Molecular Biology and Genetics

Molecular Biology

Statistics of barcoding coverage

Barcode of Life Data Systems (BOLD) Stats
                                        
Specimen Records:249Public Records:2
Specimens with Sequences:153Public Species:1
Specimens with Barcodes:115Public BINs:2
Species:59         
Species With Barcodes:39         
          
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Barcode data

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Locations of barcode samples

Collection Sites: world map showing specimen collection locations for Geotrupidae

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Wikipedia

Geotrupidae

Geotrupidae (from Greek geos[citation needed], earth, and trypetes, borer) is a family of beetles in the order Coleoptera. They are commonly called earth-boring dung beetles. Most excavate burrows in which to lay their eggs. They are typically detritivores, provisioning their nests with leaf litter (often moldy), but are occasionally coprophagous, similar to dung beetles. The eggs are laid in or upon the provision mass and buried, and the developing larvae feed upon the provisions. The burrows of some species can exceed 2 metres in depth.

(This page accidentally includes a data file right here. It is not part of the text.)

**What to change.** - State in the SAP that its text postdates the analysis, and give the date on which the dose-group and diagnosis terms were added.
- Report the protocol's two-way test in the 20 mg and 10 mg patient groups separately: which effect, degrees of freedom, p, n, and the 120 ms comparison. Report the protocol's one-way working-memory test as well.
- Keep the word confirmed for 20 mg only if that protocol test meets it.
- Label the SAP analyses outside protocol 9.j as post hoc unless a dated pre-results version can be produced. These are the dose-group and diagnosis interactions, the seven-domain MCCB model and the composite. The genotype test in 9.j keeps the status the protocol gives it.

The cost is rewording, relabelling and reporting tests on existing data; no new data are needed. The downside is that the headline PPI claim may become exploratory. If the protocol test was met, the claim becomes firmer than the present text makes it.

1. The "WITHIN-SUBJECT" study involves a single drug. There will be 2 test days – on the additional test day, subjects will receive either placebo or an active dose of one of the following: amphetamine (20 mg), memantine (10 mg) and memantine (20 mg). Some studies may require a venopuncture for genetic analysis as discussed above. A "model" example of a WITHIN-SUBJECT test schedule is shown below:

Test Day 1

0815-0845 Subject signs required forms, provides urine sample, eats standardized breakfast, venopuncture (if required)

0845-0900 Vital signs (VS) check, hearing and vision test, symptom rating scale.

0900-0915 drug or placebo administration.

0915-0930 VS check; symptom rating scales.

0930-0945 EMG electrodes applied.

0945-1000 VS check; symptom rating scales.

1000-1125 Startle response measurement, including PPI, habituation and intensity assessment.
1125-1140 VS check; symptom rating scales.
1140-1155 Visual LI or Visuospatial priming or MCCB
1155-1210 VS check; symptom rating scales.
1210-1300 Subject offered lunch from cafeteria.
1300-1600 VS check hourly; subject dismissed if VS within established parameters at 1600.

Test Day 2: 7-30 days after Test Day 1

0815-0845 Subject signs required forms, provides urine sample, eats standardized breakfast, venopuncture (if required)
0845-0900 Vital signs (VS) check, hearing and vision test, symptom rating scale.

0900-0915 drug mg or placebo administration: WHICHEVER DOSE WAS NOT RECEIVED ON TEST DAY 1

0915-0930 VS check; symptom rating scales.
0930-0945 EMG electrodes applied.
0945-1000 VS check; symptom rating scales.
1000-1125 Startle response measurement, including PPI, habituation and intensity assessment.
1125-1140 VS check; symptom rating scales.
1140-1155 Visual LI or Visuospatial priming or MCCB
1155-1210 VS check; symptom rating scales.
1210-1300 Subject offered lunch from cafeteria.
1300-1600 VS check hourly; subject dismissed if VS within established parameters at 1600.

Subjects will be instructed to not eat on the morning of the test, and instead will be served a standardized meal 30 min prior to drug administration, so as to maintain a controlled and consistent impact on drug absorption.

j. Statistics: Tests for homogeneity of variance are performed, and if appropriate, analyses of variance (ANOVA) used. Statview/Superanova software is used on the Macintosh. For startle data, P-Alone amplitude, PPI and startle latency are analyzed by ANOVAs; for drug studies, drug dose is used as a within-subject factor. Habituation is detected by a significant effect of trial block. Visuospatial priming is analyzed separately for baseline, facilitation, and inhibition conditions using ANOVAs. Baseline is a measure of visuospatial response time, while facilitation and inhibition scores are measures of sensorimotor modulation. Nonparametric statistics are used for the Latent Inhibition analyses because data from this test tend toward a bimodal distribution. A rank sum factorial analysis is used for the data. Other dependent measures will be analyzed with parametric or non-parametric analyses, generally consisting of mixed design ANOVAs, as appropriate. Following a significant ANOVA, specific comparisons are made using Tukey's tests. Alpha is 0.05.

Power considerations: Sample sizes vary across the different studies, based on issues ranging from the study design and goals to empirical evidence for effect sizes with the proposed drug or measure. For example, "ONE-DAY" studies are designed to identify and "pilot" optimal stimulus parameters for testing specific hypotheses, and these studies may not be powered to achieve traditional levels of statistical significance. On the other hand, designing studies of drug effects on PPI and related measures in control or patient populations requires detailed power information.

A few species communicate by stridulation (rubbing body parts together to make sounds).

Classification[edit]

They were originally classified as the subfamily Geotrupinae in the family Scarabaeidae before being elevated to a family. Traditionally the dor beetle family Bolboceratidae was included (as the subfamily Bolboceratinae) on the basis of the number of antenna segments, but examination of a different set of characteristics prompted Scholtz & Browne (1995) to elevate Bolboceratidae to a family.

The family has more than 600 species in about 30 genera in three subfamilies.

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